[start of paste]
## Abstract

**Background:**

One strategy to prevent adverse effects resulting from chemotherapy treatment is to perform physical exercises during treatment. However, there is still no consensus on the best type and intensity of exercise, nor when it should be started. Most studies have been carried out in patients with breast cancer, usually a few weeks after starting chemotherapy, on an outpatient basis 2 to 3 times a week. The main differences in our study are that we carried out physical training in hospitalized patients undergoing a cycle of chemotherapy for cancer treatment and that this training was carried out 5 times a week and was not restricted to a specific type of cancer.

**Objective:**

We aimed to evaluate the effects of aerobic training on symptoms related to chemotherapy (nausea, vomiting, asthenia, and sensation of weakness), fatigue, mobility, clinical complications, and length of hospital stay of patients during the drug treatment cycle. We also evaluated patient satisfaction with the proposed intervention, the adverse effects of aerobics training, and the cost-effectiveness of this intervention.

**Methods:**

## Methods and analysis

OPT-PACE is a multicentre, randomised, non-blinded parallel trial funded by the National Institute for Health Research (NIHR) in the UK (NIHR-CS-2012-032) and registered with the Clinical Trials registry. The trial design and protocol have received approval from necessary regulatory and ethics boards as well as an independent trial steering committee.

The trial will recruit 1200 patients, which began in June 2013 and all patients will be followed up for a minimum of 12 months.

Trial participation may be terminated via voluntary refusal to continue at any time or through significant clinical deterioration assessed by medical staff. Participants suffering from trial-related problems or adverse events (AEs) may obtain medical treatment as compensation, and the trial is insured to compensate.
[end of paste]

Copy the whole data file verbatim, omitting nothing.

## Abstract

**Background:**

One strategy to prevent adverse effects resulting from chemotherapy treatment is to perform physical exercises during treatment. However, there is still no consensus on the best type and intensity of exercise, nor when it should be started. Most studies have been carried out in patients with breast cancer, usually a few weeks after starting chemotherapy, on an outpatient basis 2 to 3 times a week. The main differences in our study are that we carried out physical training in hospitalized patients undergoing a cycle of chemotherapy for cancer treatment and that this training was carried out 5 times a week and was not restricted to a specific type of cancer.

**Objective:**

We aimed to evaluate the effects of aerobic training on symptoms related to chemotherapy (nausea, vomiting, asthenia, and sensation of weakness), fatigue, mobility, clinical complications, and length of hospital stay of patients during the drug treatment cycle. We also evaluated patient satisfaction with the proposed intervention, the adverse effects of aerobics training, and the cost-effectiveness of this intervention.

**Methods:**

## Methods and analysis

OPT-PACE is a multicentre, randomised, non-blinded parallel trial funded by the National Institute for Health Research (NIHR) in the UK (NIHR-CS-2012-032) and registered with the Clinical Trials registry. The trial design and protocol have received approval from necessary regulatory and ethics boards as well as an independent trial steering committee.

The trial will recruit 1200 patients, which began in June 2013 and all patients will be followed up for a minimum of 12 months.

Trial participation may be terminated via voluntary refusal to continue at any time or through significant clinical deterioration assessed by medical staff. Participants suffering from trial-related problems or adverse events (AEs) may obtain medical treatment as compensation, and the trial is insured to compensate.